State of Tennessee, Benton County, July Term 1842
Personally appeared in open court R.C. Petty, Guardian of Sarah Petty, Minor heir of Samuel Petty, Deceased and together with A.C. Presson and E.W. Hegler his securities and entered into and acknowledged their bond in the sum of Two hundred Dollars conditioned as the law directs for the faithful performance of said Guardian.

August Term 1843
The Clerk of this County presented a settlement Made with R.C. and John M. Petty, Executors of the Estate of Thos. Petty deceased which said settlement was examined by the Court and ordered to be recorded.

The Clerk of this Court presented a settlement Made with R. C. Petty guardian of Sarah Petty, a Minor which said Settlement was examined and approved by the Court and ordered to be recorded.

January Term 1844
Know all men by these present that we R.H. Hawthorn, Seth Utley, Williams Barnes, A.J.B. Hudson, S.H. Davidson, Jas. I Rogers, John W. Utley, John W. Davidson, P.B. Hubbard, R.C. Petty, G.W.L. Hudson, and Noah Strickland all of the County of Benton and State of Tennessee and held and firmly bound unto his Excellency

James C. Jones Governor of said State for the time being and his successors in office in the penal sum of two thousand dollars which payment well and truly to be Made we bind ourselves and each of our heirs, executors and Administrators jointly, severely and firmly by these presents sealed with our seals and dated this first day of January 1844.

The condition of the above obligation is such that whereas the above bound R.H. Hawthorn was at the January Term of the County Court for Benton County 1844, duly elected surveyor for said County Now Therefore if the said R.H. Hawthorn shall well and truly perform the duties of surveyor as the law directs and in all respects do and perform his duty as surveyor during his continuance in office then the above obligation to be void otherwise to remain in full force and effect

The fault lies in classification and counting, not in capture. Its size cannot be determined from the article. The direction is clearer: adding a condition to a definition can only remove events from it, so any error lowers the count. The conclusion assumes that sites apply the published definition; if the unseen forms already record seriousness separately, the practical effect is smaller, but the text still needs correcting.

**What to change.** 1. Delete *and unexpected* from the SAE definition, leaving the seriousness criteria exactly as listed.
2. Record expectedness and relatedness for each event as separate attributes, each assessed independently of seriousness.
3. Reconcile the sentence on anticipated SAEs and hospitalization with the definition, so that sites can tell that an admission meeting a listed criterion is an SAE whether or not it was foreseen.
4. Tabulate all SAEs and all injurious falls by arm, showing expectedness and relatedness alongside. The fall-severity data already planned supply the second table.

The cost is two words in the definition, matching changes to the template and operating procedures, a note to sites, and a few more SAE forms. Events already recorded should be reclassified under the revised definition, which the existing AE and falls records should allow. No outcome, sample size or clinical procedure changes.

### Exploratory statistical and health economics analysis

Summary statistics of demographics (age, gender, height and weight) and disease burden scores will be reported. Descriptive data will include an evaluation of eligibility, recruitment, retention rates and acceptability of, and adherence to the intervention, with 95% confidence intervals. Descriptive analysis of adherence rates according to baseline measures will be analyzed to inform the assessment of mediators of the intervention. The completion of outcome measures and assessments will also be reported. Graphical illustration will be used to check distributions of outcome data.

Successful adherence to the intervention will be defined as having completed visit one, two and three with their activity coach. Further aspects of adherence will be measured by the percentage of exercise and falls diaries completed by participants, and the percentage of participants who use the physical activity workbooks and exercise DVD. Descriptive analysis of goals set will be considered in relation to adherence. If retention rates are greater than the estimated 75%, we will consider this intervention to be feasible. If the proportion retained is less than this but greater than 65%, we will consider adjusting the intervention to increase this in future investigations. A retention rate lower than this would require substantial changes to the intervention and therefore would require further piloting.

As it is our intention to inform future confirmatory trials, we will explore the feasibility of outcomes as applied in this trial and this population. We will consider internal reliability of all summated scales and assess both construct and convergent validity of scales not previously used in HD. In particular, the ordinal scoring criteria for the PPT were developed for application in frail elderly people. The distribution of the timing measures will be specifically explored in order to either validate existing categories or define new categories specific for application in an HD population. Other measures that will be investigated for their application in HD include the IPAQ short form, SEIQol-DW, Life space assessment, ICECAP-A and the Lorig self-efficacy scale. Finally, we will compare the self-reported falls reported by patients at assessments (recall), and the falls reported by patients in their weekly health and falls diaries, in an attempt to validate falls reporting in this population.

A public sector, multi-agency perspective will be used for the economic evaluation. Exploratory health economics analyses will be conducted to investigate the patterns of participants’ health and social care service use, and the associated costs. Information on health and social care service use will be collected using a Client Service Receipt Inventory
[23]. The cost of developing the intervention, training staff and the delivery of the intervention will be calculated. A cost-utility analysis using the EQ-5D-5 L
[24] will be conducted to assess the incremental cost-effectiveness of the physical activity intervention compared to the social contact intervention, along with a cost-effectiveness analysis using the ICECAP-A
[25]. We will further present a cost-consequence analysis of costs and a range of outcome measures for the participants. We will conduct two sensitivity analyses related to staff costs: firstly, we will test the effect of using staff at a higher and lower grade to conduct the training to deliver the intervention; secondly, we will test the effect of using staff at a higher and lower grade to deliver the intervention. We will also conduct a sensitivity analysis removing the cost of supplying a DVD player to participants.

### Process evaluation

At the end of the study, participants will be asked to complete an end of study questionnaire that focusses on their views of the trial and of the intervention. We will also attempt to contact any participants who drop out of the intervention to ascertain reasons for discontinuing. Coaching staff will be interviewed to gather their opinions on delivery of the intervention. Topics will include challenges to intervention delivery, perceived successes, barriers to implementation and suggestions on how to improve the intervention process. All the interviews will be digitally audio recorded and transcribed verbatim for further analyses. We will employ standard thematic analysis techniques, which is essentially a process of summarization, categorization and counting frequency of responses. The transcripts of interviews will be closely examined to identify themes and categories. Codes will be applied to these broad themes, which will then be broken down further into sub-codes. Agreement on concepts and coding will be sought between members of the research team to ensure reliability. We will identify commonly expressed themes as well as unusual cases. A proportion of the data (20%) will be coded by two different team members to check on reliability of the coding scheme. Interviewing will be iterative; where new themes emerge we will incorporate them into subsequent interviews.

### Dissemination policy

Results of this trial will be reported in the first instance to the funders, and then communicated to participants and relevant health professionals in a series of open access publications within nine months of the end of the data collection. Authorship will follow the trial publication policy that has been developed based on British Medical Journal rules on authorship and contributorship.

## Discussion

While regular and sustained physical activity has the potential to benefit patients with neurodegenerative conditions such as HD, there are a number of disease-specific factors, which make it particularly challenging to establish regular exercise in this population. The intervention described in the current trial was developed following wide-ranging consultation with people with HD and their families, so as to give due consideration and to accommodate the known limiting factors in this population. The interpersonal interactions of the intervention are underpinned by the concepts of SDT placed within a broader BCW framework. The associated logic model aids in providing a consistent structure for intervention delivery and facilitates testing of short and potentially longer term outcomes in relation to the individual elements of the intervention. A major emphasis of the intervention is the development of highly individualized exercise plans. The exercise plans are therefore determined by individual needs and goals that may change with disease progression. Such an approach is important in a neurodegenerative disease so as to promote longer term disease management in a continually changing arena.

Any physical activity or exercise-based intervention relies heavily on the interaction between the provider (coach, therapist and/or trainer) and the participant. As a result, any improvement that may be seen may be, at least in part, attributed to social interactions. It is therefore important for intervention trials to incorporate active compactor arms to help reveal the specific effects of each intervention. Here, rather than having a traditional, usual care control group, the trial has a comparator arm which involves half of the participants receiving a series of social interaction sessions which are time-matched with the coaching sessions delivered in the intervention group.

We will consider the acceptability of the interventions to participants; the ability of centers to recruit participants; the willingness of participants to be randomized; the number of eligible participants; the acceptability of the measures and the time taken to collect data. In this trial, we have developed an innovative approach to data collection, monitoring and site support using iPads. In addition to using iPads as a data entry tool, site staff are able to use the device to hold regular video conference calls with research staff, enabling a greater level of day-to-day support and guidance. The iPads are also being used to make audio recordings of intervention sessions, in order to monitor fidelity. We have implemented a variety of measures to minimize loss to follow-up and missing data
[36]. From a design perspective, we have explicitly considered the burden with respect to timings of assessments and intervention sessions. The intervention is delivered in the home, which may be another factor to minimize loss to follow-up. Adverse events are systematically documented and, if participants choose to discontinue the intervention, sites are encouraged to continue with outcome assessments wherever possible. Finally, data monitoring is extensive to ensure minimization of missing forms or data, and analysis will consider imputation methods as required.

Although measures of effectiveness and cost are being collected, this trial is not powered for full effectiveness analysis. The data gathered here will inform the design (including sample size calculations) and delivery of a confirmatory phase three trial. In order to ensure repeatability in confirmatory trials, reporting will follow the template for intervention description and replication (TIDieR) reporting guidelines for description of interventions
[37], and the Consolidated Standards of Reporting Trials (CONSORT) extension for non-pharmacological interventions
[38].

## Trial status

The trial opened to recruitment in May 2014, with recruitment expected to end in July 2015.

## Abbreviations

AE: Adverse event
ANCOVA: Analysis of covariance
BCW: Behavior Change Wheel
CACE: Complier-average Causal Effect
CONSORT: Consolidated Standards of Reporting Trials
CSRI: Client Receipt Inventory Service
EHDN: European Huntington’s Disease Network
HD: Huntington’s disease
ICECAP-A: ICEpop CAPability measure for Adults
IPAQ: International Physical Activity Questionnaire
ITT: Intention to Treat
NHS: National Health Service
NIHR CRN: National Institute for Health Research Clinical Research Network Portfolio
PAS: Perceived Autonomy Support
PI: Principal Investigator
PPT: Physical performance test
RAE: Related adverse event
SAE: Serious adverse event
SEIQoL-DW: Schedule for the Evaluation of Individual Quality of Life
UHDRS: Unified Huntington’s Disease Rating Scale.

Signed R.H. Hawthorn, Seth Utley, William Barnes, A.J.B. Hudson, S.H. Davidson, Jas. J. Rogers, John W. Utley, John W. Davidson, P.P. Hubbard, R.C. Petty, G.W.L. Hudson, Noah Strickland
Approved of by the Court - Test. D.P. Hudson, Chairman

Robert Cowan Petty was baptized 4 April, 1844 by Albert Petty

"In the Times and Seasons, vol. 5, p. 606, is a communication under date of June 23, 1844. The Eagle Creek, Benton Co., TN, Branch was organized, with 17 members. "Robert C. Petty was chosen to preside and was ordained an elder." (Report of A. O. Smoot.)

In the summer of 1846 Robert C. Petty and his family moved to Council Point on the Missouri River. The story was told was that Margaret did not want to leave TN...but R.C. told her he was leaving and she could come or stay there in Benton Co. She decided to go. (Petty Papers)

State of Tennessee, Benton County, January Term 1847
David Brewer Sheriff & Collector of the public Taxes of the County of Benton appeared in open Court and returned a list of Taxable property & polls in said County for the year 1846. And oath having been Made to the same prescribed by law that the same is insolvent and that he has been unable to collect the State and County taxes due severally thereon or any part thereof for the said year 1846 and which said report is as follows; (to wit)